All the doom and gloom surrounding Apple Inc. (NASDAQ: AAPL), which centers primarily on weak demand for its flagship iPhone X and the growing saturation in the smartphone market, hasn't fazed one famed investor. Berkshire Hathaway (NYSE: BRK-A) (NYSE: BRK-B) CEO Warren Buffett, who is arguably one of the most well-known and successful investors of all time, has continued to buy massive caches of the iPhone maker's stock.
Buffett added a mind-boggling 75 million Apple shares last quarter -- on top of the 165.3 million shares Berkshire already owned -- increasing its share count by a whopping 45%. That brings the company's total stake in Apple up to about 5% of shares.
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If the naysayers are right, why does the Oracle of Omaha continue stocking up on Apple's shares?
A short history
In case you haven't been following along, it wasn't Buffett but rather one of his top lieutenants who first purchased Apple stock in early 2016. After reviewing that initial purchase, Buffett himself began loading up on Apple shares, buying considerably more during the quarter, with purchases totaling 10 million shares.
As time has passed, Buffett's love for the iPhone maker has only grown, and he's continued investing in the company ever since.
Seeds of growth
Buffett gave some insight into those recent purchases, particularly in light of recent fears regarding weak iPhone X sales. He reminded investors that he has a much longer time horizon:
This is classic Buffett and shows that he believes Apple will thrive in the coming decade.
Be greedy when others are fearful
This famous Buffett quote seems to capture one of the principal reasons the Oracle of Omaha made sizable investments in Apple last quarter. Apple announced a massive buyback in conjunction with its recent financial release, seeking to capitalize on the same negative sentiments about the company as Buffett.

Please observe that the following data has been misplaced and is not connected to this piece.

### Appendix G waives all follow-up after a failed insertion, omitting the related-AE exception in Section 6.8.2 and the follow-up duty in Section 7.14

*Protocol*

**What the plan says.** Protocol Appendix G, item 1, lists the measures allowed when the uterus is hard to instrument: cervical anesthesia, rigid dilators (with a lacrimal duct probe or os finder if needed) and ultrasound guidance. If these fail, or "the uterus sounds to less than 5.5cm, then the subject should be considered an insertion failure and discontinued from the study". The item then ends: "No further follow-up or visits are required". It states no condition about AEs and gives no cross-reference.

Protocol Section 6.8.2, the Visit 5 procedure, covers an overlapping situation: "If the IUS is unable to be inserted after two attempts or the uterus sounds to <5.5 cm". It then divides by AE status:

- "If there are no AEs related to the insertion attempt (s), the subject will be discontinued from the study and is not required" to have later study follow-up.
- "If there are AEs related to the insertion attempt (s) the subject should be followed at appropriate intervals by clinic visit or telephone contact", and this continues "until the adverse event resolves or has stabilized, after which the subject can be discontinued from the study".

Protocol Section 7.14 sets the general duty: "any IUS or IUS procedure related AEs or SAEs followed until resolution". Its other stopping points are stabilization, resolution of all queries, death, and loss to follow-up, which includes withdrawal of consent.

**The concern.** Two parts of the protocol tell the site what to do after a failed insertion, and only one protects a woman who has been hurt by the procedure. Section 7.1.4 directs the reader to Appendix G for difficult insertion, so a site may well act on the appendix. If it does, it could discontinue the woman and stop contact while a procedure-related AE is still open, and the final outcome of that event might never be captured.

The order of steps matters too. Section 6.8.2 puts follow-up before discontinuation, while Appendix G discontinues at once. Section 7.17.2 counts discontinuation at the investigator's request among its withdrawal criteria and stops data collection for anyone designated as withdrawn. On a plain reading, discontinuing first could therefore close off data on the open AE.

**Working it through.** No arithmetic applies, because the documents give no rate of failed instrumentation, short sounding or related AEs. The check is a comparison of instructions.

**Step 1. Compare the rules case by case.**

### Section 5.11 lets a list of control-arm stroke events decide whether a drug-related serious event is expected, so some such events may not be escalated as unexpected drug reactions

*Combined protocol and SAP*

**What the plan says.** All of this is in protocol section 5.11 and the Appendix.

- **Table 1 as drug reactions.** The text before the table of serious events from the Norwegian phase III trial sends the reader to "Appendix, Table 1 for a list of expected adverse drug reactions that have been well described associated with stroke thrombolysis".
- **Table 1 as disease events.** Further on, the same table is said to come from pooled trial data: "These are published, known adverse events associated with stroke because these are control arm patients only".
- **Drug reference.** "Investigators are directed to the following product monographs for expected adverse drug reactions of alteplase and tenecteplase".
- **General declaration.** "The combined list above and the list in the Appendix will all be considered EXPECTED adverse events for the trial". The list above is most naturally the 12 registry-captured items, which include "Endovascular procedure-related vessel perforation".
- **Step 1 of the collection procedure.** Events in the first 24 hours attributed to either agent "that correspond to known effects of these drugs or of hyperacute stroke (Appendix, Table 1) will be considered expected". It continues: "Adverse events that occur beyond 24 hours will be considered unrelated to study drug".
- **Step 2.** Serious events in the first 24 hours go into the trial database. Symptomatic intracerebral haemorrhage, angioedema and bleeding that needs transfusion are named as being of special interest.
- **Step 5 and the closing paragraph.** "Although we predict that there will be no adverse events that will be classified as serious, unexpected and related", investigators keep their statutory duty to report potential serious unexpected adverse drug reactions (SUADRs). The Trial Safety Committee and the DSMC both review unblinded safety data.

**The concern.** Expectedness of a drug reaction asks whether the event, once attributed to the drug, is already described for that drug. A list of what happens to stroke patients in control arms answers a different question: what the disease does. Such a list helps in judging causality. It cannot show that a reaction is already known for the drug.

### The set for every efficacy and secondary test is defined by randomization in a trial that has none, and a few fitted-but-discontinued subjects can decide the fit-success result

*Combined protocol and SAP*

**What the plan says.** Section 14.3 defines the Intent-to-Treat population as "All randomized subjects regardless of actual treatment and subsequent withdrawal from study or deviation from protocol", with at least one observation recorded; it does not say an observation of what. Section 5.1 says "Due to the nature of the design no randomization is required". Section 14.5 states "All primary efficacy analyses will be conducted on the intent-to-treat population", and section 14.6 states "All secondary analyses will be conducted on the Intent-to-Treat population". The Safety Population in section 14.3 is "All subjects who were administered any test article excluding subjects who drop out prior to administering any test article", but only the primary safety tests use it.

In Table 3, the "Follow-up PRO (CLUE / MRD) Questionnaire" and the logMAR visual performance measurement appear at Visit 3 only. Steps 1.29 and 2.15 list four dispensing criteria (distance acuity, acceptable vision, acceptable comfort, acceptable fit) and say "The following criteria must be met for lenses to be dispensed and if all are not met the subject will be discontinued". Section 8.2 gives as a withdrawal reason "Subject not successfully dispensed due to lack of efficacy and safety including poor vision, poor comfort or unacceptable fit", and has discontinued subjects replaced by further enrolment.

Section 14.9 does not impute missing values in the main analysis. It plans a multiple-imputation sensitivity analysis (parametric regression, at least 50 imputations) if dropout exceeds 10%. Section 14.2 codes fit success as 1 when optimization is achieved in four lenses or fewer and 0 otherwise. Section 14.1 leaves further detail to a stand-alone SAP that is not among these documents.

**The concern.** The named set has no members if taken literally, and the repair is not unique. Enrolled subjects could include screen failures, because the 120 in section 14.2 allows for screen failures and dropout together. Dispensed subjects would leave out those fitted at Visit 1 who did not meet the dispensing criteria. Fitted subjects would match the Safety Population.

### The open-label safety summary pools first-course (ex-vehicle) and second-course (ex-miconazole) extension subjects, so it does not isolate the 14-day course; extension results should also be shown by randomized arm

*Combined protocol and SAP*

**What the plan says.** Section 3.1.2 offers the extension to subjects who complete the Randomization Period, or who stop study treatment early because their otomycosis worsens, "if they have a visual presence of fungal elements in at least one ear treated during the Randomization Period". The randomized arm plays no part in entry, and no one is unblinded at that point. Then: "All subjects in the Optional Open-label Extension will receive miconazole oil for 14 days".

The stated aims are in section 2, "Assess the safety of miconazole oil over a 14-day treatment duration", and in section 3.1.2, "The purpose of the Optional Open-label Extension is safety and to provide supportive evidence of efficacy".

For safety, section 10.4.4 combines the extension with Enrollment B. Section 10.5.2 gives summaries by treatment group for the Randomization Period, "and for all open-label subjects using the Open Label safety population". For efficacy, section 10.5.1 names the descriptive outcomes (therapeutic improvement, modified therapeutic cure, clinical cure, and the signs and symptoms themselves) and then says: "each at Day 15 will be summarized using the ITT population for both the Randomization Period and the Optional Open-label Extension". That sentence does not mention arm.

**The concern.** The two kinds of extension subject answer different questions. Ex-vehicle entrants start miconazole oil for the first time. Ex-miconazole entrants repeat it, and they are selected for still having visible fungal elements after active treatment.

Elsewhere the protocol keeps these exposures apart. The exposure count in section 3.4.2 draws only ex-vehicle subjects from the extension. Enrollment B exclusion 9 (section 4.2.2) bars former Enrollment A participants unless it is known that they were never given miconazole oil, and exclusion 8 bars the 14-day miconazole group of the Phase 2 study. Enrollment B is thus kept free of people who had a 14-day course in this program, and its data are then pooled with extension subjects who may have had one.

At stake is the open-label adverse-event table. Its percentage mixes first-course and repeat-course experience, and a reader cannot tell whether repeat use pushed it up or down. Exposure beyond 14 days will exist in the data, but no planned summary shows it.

During Berkshire's annual shareholder meeting on Saturday, Buffett commented on Apple's plan to repurchase $100 billion of its shares. "I'm delighted to see them repurchasing shares. We own five percent of it. With the passage of a little time, we may own six or seven percent because they repurchase shares."
Berkshire's vice chairman, Charlie Munger, told investors that he and Buffett don't always approve of buybacks, but there were times when it made sense. "The reason companies are buying their stocks is that they are smart enough to know it's better for them than anything else." With the large amount of cash flow the company generates, some believe that Apple could make a large acquisition, but Buffett doesn't agree. "I don't see anything that would make a lot of sense for them," Buffett said.
Still a bargain?
Apple recently reported record fiscal second-quarter financial results, with sales of $61.1 billion, up 16% year over year, and net income of $13.8 billion, up 25% over the prior-year quarter. Investors breathed a sigh of relief, sending the stock higher.
Even after that recent move, Apple still sports a compelling valuation, trading at just 16 times forward earnings. That number goes even lower if you factor in the mound of cash that Apple plans to deploy on shareholder returns. Apple just raised its dividend, too, currently yielding 1.4%, with a payout ratio of less than 25% -- so look for future increases.
With all this going for it, no wonder Buffett keeps adding to his massive stake in Apple -- and maybe you should, too.
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Danny Vena owns shares of Apple. The Motley Fool owns shares of and recommends Apple and Berkshire Hathaway (B shares). The Motley Fool has the following options: long January 2020 $150 calls on Apple and short January 2020 $155 calls on Apple. The Motley Fool has a disclosure policy.